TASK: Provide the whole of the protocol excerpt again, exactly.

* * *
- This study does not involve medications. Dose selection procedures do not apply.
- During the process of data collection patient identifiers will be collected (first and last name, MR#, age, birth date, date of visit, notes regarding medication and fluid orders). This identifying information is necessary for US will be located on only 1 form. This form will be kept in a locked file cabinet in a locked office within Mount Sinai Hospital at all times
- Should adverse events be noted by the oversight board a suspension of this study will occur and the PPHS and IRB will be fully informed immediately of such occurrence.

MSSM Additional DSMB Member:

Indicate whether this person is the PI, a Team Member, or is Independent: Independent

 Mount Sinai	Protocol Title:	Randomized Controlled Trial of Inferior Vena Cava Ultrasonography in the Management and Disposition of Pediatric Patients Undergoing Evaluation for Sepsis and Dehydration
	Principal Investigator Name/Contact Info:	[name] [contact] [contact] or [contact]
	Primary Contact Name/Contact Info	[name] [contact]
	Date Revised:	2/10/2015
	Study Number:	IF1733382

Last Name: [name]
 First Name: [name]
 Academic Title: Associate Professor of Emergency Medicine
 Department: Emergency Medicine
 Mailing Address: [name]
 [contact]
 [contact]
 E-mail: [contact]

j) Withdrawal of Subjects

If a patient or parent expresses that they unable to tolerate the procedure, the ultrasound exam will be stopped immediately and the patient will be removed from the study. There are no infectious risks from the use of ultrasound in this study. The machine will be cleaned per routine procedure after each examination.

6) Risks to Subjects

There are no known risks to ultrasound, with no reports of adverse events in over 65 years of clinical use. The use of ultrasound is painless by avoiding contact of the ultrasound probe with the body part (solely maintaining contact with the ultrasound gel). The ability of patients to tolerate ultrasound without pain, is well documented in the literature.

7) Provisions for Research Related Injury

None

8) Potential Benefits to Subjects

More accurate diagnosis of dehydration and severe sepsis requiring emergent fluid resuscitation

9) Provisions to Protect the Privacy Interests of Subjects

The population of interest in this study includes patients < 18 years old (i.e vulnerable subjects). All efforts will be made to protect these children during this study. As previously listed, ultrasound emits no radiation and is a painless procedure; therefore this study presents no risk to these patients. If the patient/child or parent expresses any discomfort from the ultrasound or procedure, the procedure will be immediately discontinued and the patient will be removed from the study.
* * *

- This study does not involve medications. Dose selection procedures do not apply.
- During the process of data collection patient identifiers will be collected (first and last name, MR#, age, birth date, date of visit, notes regarding medication and fluid orders). This identifying information is necessary for US will be located on only 1 form. This form will be kept in a locked file cabinet in a locked office within Mount Sinai Hospital at all times
- Should adverse events be noted by the oversight board a suspension of this study will occur and the PPHS and IRB will be fully informed immediately of such occurrence.

MSSM Additional DSMB Member:

Indicate whether this person is the PI, a Team Member, or is Independent: Independent

 Mount Sinai	Protocol Title:	Randomized Controlled Trial of Inferior Vena Cava Ultrasonography in the Management and Disposition of Pediatric Patients Undergoing Evaluation for Sepsis and Dehydration
	Principal Investigator Name/Contact Info:	[name] [contact] [contact] or [contact]
	Primary Contact Name/Contact Info	[name] [contact]
	Date Revised:	2/10/2015
	Study Number:	IF1733382

Last Name: [name]
 First Name: [name]
 Academic Title: Associate Professor of Emergency Medicine
 Department: Emergency Medicine
 Mailing Address: [name]
 [contact]
 [contact]
 E-mail: [contact]

j) Withdrawal of Subjects

If a patient or parent expresses that they unable to tolerate the procedure, the ultrasound exam will be stopped immediately and the patient will be removed from the study. There are no infectious risks from the use of ultrasound in this study. The machine will be cleaned per routine procedure after each examination.

6) Risks to Subjects

There are no known risks to ultrasound, with no reports of adverse events in over 65 years of clinical use. The use of ultrasound is painless by avoiding contact of the ultrasound probe with the body part (solely maintaining contact with the ultrasound gel). The ability of patients to tolerate ultrasound without pain, is well documented in the literature.

7) Provisions for Research Related Injury

None

8) Potential Benefits to Subjects

More accurate diagnosis of dehydration and severe sepsis requiring emergent fluid resuscitation

9) Provisions to Protect the Privacy Interests of Subjects

The population of interest in this study includes patients < 18 years old (i.e vulnerable subjects). All efforts will be made to protect these children during this study. As previously listed, ultrasound emits no radiation and is a painless procedure; therefore this study presents no risk to these patients. If the patient/child or parent expresses any discomfort from the ultrasound or procedure, the procedure will be immediately discontinued and the patient will be removed from the study.